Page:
Another exception, Eastern Antarctica, was once part of the Australian "blob" but was sheared from Australia, probably as a result of the torsional pressure put on Australia during the uplifting of India 65 MYA. This half of the original Australian "blob" went its own way and ended up conjoined with Western Antarctica, which is a small continental mass that was probably created in the event that caused the Triassic extinction (later investigation leads to the conclusion that the uplifting of Western Antarctica led to the minor extinction prior to the Triassic extinction ... see Appendix II for details).

Further examination of the Australia - Eastern Antarctica connection reveals that this separation was probably a two stage event. First, the impact object that caused the Permian extinction 250 MYA provided torsional stress which started the separation and moved Eastern Antarctica faster to the south than the rest of the old Australian Continent. Then the Chicxulub impact created the Indian Continent and drew today's Australia to the north.


The boundaries of the Australian Indian plate are right where Ben's Antipodal Impact Theory would predict that they would be, in relation to each other. Furthermore, one of the standard models shows a separate Indian plate (the other doesn't) right where Ben's Antipodal Impact Theory would predict, based upon the westward shifting and pivoting as the Indian continent ran into extreme resistance.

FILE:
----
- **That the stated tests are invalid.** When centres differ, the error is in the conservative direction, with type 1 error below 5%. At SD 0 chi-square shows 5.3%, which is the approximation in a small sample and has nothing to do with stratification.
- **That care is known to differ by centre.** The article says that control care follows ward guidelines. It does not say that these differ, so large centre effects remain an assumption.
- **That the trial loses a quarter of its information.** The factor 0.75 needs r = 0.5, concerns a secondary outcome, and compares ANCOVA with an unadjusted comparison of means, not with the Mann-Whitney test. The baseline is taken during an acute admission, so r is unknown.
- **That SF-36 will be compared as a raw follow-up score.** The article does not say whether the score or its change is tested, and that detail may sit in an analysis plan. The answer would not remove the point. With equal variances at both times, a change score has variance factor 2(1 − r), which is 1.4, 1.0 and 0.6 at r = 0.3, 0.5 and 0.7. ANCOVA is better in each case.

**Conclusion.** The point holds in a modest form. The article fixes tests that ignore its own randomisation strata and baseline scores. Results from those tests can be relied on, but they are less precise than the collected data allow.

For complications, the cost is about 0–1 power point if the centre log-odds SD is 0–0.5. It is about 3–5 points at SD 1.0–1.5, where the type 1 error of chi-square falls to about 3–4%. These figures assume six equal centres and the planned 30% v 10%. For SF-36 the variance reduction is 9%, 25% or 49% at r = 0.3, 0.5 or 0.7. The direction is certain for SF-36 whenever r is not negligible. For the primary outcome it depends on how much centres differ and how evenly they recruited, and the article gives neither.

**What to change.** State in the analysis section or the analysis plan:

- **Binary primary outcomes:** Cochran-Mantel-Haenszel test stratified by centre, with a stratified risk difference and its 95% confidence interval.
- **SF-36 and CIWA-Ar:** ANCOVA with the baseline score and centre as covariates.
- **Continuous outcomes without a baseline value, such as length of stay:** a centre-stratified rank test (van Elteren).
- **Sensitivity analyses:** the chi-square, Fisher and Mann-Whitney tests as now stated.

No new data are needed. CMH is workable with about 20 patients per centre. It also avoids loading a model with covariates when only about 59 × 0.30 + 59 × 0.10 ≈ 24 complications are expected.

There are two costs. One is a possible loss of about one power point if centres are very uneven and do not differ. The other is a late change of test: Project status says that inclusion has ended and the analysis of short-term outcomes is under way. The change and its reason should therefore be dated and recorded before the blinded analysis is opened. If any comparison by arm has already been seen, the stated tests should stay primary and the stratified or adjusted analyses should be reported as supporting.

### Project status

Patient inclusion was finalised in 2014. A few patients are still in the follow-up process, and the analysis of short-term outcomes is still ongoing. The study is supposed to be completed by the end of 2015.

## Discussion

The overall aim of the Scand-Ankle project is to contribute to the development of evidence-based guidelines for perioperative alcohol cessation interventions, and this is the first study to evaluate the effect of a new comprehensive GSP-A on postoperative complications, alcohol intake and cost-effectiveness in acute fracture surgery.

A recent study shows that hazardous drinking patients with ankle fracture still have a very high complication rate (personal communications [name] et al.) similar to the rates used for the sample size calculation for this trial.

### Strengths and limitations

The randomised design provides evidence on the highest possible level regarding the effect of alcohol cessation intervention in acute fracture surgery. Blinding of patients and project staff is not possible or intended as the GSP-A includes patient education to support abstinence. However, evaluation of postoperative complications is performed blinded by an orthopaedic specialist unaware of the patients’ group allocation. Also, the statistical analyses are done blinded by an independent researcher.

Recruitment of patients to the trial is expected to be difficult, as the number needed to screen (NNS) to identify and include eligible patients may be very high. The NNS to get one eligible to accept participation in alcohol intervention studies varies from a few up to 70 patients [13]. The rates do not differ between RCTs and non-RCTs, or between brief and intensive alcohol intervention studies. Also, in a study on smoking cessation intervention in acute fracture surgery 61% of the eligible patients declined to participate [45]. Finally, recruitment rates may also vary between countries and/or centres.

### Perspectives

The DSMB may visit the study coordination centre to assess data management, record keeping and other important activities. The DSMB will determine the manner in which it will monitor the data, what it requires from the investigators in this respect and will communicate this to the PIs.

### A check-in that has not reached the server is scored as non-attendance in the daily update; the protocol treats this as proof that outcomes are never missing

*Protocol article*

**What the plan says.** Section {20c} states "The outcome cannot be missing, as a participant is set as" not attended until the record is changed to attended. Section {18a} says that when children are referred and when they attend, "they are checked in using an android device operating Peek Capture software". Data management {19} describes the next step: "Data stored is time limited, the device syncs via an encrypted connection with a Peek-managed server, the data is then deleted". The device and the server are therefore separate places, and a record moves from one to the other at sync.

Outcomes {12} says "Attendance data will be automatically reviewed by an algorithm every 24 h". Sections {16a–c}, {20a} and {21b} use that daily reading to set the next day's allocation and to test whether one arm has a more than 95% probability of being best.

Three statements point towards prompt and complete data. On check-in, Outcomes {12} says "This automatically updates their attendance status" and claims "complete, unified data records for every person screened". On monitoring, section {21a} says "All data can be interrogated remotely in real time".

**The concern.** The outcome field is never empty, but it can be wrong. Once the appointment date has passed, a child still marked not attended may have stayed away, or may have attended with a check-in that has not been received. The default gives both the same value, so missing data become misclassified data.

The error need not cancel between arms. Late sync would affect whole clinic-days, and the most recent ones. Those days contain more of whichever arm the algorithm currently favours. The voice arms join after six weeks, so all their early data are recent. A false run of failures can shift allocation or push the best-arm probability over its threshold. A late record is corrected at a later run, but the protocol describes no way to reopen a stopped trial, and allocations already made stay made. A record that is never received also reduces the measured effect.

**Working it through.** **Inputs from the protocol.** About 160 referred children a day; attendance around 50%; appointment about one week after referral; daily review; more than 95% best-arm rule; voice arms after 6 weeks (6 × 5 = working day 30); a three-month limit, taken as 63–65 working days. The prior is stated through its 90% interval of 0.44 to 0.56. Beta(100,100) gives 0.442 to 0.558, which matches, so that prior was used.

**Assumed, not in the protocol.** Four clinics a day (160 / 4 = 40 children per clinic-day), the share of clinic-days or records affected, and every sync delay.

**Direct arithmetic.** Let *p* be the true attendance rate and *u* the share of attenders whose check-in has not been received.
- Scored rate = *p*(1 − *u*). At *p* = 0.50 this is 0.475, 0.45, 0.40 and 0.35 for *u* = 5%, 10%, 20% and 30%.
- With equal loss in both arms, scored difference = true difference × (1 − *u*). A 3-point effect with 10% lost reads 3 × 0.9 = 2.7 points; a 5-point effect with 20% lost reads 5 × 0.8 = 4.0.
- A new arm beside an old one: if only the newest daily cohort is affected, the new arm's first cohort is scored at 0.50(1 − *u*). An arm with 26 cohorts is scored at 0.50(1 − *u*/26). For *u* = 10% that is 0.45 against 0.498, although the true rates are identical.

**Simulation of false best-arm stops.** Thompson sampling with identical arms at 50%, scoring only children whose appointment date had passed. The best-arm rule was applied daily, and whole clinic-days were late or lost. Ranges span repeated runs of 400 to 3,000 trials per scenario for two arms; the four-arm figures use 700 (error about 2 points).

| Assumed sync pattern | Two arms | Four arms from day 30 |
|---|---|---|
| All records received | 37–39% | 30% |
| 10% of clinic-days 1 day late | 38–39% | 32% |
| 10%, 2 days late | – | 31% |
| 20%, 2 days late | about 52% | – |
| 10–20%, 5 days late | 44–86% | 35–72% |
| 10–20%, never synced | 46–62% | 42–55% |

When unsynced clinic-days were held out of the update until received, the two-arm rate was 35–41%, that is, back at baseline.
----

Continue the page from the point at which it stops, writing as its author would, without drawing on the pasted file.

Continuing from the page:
The Standard Theory gives no reason for any of this.


Until the advent of the theory of plate tectonics, geologists had great difficulty in explaining how all the ancient sea-life fossils were found in the Himalayas. The theory of plate tectonics allowed them to explain the seeming paradox. The common interpretation of this theory stated that, as the subcontinent of India approached Asia, it buckled up the sea floor in front of it and pushed the buckled sea floor into Asia.

However, the Standard Theory does not agree with itself when examined closely. According to the Standard Theory, as India and Asia approached each other, the ocean floor should have been subducting below either the Indian or the Asian plate … that's how the subduction model works (Oceanic-Continental Convergence, see Chapter 2).

Once the two continental masses ran into each other (they ran out of subducted sea floor between them), then they should have pushed each other upwards. There should have been little or no sea floor involved

And yet there are prolific remnants of an ancient sea floor all throughout the Himalayas.


Ben's Antipodal Impact Theory has no difficulty in explaining the Himalayan seashell paradox. The Indian continent's "blob" was uplifted virtually entirely from the sea floor. Only the tail of the Indian continent consisted of land that was not from the sea floor.

When the Indian "blob" smashed into Asia, it was elevated and compressed, along with the Asian plate. Since the elevated and compressed land from the Indian "blob" was virtually all composed of sea floor, it is only natural that the Himalayas would be chock full of the remains of ancient sea creatures.

See Illustration 7 - A for a graphic depiction of the impact extrusion process